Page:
Recently at Amic, we did evaluations of our students’ progress with English. One of the criteria in which me measured our adult students on was their ability to ‘use hesitation mechanisms’ when speaking. In English, classic examples of these would be ‘um’, ‘uh’, ‘like’, ‘I mean’, ‘well’, and similar noises we make to show the other person we aren’t finished speaking and are thinking about what to say next.
Although it’s not something I’ve ever seen explicitly taught in an English textbook, I think using these filler sounds is an important step for any language learner wanting to sound like a native speaker. I may even start correcting my high-level students who fill their hesitation with etos and anos and see if it’s something that can be truly taught, or if they are something that just get ‘absorbed’ after listening to and interacting with enough native English speakers and media.
All of this also made me curious as to what filler sounds are used in other languages, and Wikipedia did not disappoint with me with their thorough list. Here are some interesting ones I came across:
- Chinese: en (um), zhège (“this”)
- Dutch: ehm (um), dus (“thus”), eigenlijk (“actually”)
- French: euh (um), bah, ben (“well”), tu sais, t’sais (“you know”)
- Persian: eh (um), bebin (“you see”), yaʿni (“I mean”)
- Polish: eee (um), no (“well”), wiesz (“you know”)
- Swedish: öhm (um), asså/alltså (“therefore”, “thus”), liksom (similar to “like”)
- Turkish: yani (“meaning…”), işte (“that is”), and falan (“so on”)
the greatest and best #1 stream of consciousness English conversation blog post ever **READ NOW** 「英会話・英語 アミック」
Well, dear reader, as of now I have nothing to say. Really. Nothing.
If I felt like this in an actual face-to-face social situation, I would perhaps feel obligated to make nervous small talk in the hope that it eased the tension of the silent room. But online, surrounded by Earth’s HIVE of BUZZING information peddlers and broke content creators (the information and “content” probably falling somewhere between dire and excruciatingly meaningless), I’ve found silence is golden. Shiny-soul-warming-morning-sunshine-on-your-face-after-a-good-sleep golden.
But do not fret, dear reader. I’ll have something to say next week. Something so unbearably important to tell everyone that I’ll practically race my own shadow to my laptop followed only by the hammering of my icy, air-conditioned fingers descending on the keyboard like a hailstorm in an attempt to convey everything as accurately as possible before it slips my mind forever.
even the stars
are whispering to each other
（元の句は、「星さまの ささやき給ふ けしきかな」です♪）
I can’t feel my favorite season coming to its end, but it is almost September. The wee hours are a little cooler that I sleep with my windows open. As I rode my son to nursery school today, the cicadas weren’t chirping as loud. Maybe they know that their time has come and that the typhoons are approaching us.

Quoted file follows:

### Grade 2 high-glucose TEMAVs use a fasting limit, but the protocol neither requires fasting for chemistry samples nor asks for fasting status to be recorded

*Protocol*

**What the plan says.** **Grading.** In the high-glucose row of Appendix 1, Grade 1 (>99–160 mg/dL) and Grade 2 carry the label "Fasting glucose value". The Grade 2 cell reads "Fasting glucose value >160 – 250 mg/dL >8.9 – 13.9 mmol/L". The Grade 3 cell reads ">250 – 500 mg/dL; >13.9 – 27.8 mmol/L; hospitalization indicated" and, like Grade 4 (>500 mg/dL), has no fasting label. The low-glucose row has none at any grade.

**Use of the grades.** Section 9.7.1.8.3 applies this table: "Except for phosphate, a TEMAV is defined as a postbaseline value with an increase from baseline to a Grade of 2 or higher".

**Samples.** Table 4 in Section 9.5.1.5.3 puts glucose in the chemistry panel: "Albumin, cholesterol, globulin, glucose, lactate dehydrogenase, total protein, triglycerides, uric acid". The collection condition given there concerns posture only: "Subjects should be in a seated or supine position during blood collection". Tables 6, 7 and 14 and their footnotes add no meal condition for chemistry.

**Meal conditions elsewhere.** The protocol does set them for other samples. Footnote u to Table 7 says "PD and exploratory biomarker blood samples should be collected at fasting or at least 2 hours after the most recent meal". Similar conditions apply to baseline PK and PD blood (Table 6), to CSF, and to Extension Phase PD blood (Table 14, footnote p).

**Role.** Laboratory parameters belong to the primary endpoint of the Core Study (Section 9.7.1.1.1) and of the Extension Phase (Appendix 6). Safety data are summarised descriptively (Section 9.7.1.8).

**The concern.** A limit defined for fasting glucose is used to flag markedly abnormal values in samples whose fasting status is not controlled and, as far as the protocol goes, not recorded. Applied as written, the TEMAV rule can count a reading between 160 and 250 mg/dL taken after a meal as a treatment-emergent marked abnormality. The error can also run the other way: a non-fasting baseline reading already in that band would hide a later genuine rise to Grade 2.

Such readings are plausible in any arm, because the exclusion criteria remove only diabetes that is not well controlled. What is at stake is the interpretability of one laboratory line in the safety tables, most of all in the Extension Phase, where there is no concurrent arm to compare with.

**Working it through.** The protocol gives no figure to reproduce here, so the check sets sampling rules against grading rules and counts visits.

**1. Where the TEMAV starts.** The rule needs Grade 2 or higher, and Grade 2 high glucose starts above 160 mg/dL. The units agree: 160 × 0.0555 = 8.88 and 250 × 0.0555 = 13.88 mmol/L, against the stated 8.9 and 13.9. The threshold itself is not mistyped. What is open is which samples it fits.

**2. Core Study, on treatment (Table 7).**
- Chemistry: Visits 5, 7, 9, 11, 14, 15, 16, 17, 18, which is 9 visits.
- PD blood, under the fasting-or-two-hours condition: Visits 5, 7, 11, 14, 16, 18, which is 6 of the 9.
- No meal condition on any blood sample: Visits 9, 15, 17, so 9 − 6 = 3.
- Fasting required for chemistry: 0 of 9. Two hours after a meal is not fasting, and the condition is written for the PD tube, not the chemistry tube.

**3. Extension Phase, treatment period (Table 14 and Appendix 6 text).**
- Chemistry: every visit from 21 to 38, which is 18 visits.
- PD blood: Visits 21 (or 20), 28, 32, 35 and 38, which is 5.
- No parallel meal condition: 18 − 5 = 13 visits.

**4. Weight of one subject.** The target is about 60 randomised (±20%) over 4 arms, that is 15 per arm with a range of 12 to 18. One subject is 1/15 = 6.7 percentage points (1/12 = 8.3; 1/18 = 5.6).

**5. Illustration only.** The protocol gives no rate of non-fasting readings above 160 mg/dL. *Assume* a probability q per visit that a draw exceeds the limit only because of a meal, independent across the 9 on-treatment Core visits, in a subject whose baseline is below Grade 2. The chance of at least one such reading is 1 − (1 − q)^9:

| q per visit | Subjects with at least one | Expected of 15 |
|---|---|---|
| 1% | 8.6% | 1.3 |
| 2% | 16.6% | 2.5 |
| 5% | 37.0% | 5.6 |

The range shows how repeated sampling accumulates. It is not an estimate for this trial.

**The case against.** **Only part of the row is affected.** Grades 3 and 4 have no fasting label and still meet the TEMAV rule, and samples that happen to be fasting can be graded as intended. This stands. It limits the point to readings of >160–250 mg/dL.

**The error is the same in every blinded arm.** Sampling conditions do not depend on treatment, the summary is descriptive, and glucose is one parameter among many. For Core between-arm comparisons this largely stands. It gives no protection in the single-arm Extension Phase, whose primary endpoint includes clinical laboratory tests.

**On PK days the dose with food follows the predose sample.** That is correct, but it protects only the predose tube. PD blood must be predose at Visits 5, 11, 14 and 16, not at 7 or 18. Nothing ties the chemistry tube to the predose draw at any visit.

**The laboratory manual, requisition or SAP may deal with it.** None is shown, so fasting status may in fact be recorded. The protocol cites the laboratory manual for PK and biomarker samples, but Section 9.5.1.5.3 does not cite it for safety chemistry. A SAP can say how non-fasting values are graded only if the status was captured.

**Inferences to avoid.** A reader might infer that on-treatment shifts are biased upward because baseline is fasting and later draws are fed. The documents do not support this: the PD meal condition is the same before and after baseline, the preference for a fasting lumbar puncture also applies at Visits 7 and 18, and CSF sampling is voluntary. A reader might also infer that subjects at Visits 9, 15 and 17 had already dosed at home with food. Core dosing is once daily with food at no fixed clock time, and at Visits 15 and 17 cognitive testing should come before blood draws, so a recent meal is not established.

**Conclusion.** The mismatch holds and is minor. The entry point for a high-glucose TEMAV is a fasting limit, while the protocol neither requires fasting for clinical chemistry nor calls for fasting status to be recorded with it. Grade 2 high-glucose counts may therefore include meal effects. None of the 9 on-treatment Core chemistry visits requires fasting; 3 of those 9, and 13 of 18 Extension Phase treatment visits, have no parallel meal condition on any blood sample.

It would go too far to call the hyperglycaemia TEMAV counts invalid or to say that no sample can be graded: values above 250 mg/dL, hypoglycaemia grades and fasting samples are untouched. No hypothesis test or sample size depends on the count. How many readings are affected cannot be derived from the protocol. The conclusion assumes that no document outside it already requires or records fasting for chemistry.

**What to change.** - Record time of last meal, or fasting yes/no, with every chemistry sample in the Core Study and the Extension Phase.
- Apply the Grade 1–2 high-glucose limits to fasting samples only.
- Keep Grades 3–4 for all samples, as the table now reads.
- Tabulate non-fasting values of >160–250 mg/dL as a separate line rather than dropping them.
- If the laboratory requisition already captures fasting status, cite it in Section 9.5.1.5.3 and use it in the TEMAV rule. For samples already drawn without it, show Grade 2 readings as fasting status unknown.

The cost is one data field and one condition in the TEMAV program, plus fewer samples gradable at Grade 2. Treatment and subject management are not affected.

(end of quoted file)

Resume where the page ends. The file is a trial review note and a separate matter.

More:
I’ve noticed a common trope when it comes to movies set during World War II: a soldier sends a letter to their family or sweetheart only for censorship to render it unreadable! Of course, censorship was an important tactic to use in an era of espionage and misdirections. Perhaps soldiers just had to learn how to censor their letters over time or they got yelled at enough times from their superiors to know better than to include locations and positions in their notes home. How were soldiers able to communicate with their loved ones? I, for one, would be devastated if my child or husband were in war and the only communication I received from them was full of holes! Enter V-mail!
Short for Victory Mail; V-mail was a hybrid mail process that was used during World War II for soldiers stationed abroad to send secure correspondence. How did it work? V-mail correspondence was written on small letter sheets, or paper that could be folded and sent without an envelope. The V-mail would than be censored and then photographed and transferred as a tiny image to microfilm. Once the V-mail arrived to its destination, the image would be printed at 60% of the documents original size.
According to the National Postal Museum, “V-mail ensured that thousands of tons of shipping space could be reserved for war materials. The 37 mail bags required to carry 150,000 one-page letters could be replaced by a single mail sack. The weight of that same amount of mail was reduced dramatically from 2,575 pounds (1168 kg) to a mere 45 (20.4 kg).This saved considerable weight and bulk in a time in which both were hard to manage in a combat zone.”  Wow!
In addition to postal censorship, V-mail also worked to stop espionage communications by “foiling the use of invisible ink, microdots, and microprinting, none of which would be reproduced in a photocopy.” Who knew mail could be so fascinating?!